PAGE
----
Furlough leave is an entirely new concept to employment law in the UK and a measure to help businesses ride out the economic crisis created by Covid-19.
The Coronavirus Job Retention Scheme recently introduced by the Government to provide grants to cover 80% of the salary of PAYE employees who would otherwise have been laid off during this current Covid-19 crisis.
A key feature of the scheme is that employees must be on “furlough leave” rather than dismissed by the employer. To be classed as on furlough leave, an employee must be sent home by an employer, it is not available where the employee continues to work.
To claim under the scheme employers will therefore need to firstly select and designate affected employees as ‘furloughed workers’, and notify employees of this change. Changing the status of an employee remains subject to existing employment law and, depending on the employment contract, may be subject to consent and/or negotiation.
Our quick summary of steps an employer must take:
From an employer perspective, after this crisis there is likely to be an increased focus and desire to update contracts of employment and staff handbooks. This may include introducing express furlough leave clauses and related conditions to pay and benefits, such as holiday accrual and pay. They may also wish to introduce or beef up express lay off, short time working clauses, by way of example.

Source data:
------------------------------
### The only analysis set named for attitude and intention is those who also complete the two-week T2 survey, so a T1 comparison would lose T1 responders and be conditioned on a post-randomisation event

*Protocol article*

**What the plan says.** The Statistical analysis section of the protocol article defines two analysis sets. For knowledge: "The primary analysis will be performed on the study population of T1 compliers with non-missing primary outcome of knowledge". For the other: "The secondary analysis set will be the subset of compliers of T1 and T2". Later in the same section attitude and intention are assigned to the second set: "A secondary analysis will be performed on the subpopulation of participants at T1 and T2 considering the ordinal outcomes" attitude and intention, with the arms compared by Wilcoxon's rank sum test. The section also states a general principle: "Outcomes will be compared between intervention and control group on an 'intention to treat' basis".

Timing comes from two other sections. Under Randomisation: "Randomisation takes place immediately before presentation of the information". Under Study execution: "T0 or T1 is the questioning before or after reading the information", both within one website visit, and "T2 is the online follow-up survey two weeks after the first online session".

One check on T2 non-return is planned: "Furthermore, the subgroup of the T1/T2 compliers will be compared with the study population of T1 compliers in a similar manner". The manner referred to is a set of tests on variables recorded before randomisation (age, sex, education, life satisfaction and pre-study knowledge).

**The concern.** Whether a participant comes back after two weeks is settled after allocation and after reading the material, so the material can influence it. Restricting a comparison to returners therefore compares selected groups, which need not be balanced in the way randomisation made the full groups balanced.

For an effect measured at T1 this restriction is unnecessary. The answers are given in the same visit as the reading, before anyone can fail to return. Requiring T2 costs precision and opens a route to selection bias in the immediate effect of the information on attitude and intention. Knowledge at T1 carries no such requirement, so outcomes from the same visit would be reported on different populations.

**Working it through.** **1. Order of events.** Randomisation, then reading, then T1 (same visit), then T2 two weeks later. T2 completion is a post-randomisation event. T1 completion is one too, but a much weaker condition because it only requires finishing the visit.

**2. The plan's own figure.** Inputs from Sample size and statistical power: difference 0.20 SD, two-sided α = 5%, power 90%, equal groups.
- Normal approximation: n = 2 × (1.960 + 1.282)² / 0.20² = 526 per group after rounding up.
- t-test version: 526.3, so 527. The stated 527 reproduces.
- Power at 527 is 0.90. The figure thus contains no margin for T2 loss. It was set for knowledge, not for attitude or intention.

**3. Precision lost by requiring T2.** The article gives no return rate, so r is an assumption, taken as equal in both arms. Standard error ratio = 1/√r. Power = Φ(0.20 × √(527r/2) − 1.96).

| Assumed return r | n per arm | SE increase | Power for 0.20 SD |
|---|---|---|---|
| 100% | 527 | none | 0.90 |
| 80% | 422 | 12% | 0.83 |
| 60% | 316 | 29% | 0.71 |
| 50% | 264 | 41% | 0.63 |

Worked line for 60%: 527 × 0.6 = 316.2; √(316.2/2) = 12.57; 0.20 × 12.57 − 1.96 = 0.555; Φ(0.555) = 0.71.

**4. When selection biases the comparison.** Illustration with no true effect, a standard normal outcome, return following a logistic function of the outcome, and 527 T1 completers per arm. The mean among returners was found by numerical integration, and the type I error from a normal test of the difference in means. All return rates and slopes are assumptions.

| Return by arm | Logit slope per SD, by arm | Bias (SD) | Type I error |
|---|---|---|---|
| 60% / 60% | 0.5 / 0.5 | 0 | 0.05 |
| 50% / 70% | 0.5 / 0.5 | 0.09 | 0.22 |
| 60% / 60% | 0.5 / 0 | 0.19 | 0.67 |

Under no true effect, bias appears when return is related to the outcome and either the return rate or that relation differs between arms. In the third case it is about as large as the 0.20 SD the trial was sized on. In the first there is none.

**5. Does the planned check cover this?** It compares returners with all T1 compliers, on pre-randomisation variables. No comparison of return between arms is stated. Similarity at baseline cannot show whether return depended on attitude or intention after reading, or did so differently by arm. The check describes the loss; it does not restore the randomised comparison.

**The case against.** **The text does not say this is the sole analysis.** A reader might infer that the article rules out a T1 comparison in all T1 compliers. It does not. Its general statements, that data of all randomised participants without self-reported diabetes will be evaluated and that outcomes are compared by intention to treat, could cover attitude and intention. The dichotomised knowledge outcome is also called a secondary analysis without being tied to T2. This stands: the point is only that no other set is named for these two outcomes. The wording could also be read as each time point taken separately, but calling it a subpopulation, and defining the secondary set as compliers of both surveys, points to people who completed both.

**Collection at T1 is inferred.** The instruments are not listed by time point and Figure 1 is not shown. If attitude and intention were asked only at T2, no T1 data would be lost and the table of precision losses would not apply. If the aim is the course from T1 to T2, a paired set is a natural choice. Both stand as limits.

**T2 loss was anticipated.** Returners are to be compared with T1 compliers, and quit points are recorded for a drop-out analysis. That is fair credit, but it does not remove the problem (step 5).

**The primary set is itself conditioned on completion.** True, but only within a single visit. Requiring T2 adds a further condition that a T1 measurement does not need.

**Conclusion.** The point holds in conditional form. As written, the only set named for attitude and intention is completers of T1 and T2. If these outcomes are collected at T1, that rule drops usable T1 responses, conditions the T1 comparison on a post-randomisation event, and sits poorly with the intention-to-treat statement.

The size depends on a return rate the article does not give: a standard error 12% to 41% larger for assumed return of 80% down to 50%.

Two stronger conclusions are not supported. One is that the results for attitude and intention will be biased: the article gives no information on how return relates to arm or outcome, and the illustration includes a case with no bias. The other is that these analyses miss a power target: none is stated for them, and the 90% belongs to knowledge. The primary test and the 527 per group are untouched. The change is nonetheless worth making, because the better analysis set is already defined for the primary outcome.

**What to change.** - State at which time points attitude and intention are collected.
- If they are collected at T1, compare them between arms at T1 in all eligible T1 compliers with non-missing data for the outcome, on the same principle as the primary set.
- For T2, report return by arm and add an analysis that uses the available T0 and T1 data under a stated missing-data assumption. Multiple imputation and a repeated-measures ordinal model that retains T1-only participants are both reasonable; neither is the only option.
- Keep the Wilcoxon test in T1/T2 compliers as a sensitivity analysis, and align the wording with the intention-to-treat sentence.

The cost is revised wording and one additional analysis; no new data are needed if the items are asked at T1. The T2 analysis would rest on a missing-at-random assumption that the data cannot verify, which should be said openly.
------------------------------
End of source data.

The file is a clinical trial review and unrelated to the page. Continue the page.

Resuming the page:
Home working policies are also an option to consider in terms of making them more robust.
Unfortunately we are seeing redundancies as a result of coronavirus and we expect these to continue, alongside restructuring. For any advice on employment matters in relation to COVID-19, if you encounter difficulties with employees in this situation, please contact us on 0845 287 0939 or email us.
The job retention scheme is currently open for a three month period from 1st March 2020, however may be extended. Its aim is to provide support to employers that would have to make redundancies because their operations have been affected by coronavirus.
A section on our website explains more about the scheme https://www.pierce.co.uk/solutions/employee-employer-payment-support
Yes, however whilst furloughed apprentices or those on training contracts must be paid the current minimum wage when studying.
Employees can be on any type of employment contract, including full-time, part-time, agency, flexible or zero-hour contracts. Employees must have been on your payroll on or before 19 March 2020. They will accept those employees who were added onto March payroll but with a February start date.
When on furlough, an employee cannot carry out any work for your business. This includes providing services or generating revenue.
Company directors are eligible to be furloughed. This should be agreed by the board, noted in the company records and communicated in writing to the director(s) concerned.
Whilst furloughed directors can carry out duties to fulfil their statutory obligation. They should not do work to generate commercial revenue or provide services to or on behalf of their company.
Directors can claim back on their salary submitted through PAYE only, not the dividends
You can re-employ them, put them on furlough and claim for their wages through the scheme.
You can apply for 80% of an employee`s usual gross pay, up to £2,500 a month, plus the associated Employer National Insurance contributions and minimum automatic enrolment employer pension contributions on that wage (3%).